ACMA looks abroad in mobile broadband spectrum study

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ACMA looks abroad in mobile broadband spectrum study

Concerns about meeting our insatiable appetite.

The Australian Communications and Media Authority will begin a series of consultations this year to examine future spectrum bands for mobile broadband, amid concerns that spectrum "re-farmed" from defunct services won't be enough to meet future demand.

The telecommunications regulator said the first "in a series of consultation papers in 2011" would look overseas in an effort to work out just how much spectrum will be enough to keep a lid on mobile data demand.

ACMA did not provide a date for release of the paper, expected to be titled Mobile Broadband: Considering Future Spectrum Requirements.

"[The paper] will consider broadband strategies used by regulators overseas and consider the total quantum of spectrum required and the frequency bands where this spectrum may be available," the ACMA said in a five-year spectrum outlook released today.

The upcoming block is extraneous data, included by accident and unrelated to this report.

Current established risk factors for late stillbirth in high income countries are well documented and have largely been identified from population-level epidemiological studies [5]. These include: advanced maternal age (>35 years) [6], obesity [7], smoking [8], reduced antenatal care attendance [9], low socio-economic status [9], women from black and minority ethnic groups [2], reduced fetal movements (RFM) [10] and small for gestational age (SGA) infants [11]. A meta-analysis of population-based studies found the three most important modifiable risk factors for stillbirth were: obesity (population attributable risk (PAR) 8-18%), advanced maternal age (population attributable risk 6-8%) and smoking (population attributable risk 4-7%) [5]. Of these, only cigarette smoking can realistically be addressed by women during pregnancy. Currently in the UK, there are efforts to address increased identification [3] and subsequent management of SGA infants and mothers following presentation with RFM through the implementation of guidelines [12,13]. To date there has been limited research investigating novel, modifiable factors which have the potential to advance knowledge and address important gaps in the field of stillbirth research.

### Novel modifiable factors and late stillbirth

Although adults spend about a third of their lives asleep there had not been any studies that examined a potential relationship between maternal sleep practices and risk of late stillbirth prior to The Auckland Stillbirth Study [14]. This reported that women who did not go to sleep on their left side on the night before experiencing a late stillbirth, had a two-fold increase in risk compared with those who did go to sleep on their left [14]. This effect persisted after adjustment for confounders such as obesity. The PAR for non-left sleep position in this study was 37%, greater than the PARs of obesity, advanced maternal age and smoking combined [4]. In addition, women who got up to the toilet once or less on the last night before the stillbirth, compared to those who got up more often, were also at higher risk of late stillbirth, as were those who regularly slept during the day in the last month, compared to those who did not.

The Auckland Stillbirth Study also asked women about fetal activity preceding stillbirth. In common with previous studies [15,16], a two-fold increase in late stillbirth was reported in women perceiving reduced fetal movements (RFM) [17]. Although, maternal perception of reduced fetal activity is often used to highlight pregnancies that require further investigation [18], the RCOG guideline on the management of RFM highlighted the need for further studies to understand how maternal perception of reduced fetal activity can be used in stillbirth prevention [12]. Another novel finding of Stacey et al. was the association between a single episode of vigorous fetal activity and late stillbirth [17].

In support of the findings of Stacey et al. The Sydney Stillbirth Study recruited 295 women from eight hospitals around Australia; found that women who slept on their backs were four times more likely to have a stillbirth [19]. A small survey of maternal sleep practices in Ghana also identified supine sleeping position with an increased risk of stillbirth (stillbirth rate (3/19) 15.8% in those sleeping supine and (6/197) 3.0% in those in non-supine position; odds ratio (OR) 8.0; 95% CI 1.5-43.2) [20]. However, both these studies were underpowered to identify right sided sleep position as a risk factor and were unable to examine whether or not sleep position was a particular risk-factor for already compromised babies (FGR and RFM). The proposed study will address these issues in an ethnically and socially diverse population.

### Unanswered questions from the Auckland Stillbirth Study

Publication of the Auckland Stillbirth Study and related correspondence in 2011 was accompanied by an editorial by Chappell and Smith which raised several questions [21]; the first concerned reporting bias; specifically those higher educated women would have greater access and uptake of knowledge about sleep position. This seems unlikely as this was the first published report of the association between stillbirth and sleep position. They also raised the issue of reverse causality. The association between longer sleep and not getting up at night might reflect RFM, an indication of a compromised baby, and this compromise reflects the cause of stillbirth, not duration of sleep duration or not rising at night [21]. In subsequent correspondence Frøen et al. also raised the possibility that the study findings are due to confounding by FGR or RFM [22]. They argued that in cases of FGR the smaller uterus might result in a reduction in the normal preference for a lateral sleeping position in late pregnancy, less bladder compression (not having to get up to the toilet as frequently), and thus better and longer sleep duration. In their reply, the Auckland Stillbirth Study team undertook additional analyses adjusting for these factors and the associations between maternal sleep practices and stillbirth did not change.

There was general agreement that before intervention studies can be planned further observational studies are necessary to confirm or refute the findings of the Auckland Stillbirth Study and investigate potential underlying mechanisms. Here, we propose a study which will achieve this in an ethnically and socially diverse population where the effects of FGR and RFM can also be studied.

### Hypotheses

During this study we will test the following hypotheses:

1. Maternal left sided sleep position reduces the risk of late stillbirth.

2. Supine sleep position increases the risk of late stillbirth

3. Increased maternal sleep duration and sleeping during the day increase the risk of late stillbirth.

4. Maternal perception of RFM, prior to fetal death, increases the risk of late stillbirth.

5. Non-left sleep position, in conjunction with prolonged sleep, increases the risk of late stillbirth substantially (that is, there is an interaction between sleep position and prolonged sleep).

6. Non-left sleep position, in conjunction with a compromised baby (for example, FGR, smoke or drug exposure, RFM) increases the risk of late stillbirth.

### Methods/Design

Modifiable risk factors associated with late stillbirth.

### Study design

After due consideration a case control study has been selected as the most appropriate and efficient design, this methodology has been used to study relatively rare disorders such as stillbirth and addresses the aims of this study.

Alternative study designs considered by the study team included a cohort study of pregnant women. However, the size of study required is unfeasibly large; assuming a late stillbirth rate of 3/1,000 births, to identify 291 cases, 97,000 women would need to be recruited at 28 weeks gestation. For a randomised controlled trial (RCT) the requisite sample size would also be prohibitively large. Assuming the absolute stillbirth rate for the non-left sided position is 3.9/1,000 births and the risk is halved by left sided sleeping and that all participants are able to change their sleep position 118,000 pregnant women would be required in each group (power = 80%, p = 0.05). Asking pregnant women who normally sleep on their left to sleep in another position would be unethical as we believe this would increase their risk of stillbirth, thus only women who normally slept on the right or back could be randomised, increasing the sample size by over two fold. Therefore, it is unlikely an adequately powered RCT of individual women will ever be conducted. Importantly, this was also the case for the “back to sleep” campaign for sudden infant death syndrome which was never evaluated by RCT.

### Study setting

"Responses to this first paper will allow the ACMA to develop a work plan.

"Once the work plan is set, the ACMA will consult on each frequency band separately so that issues raised by industry or affected stakeholders can be considered".

So-called "candidate bands" included the 850 MHz 'Expansion' band, 1.5 GHz, 3.3 GHz and the 3.4-3.6 GHz and 3.6-4.2 GHz bands.

But the Authority warned that allocating to mobile broadband "may take several years due to various technical and incumbency issues".

The ACMA also raised concerns that any spectrum it was able to "re-farm" (re-use) as the technology that had previously used it was phased out "may not satisfy demand".

That demand appeared significant, although the ACMA paper would quantify it for Australia.

The ACMA cited early work by British regulators which stated that some 500 MHz of spectrum would be needed by 2015 to sate mobile broadband appetites.

Some – but not all – of the spectrum required in Australia could come from the 'digital dividend' – spectrum reclaimed from analogue television that was gradually being reclaimed and restacked in preparation for an auction sometime in late 2012.

The 'digital dividend' block was particularly suited to Long Term Evolution (LTE) deployments, although carriers like Telstra were deploying early LTE networks in the 1800 MHz band.

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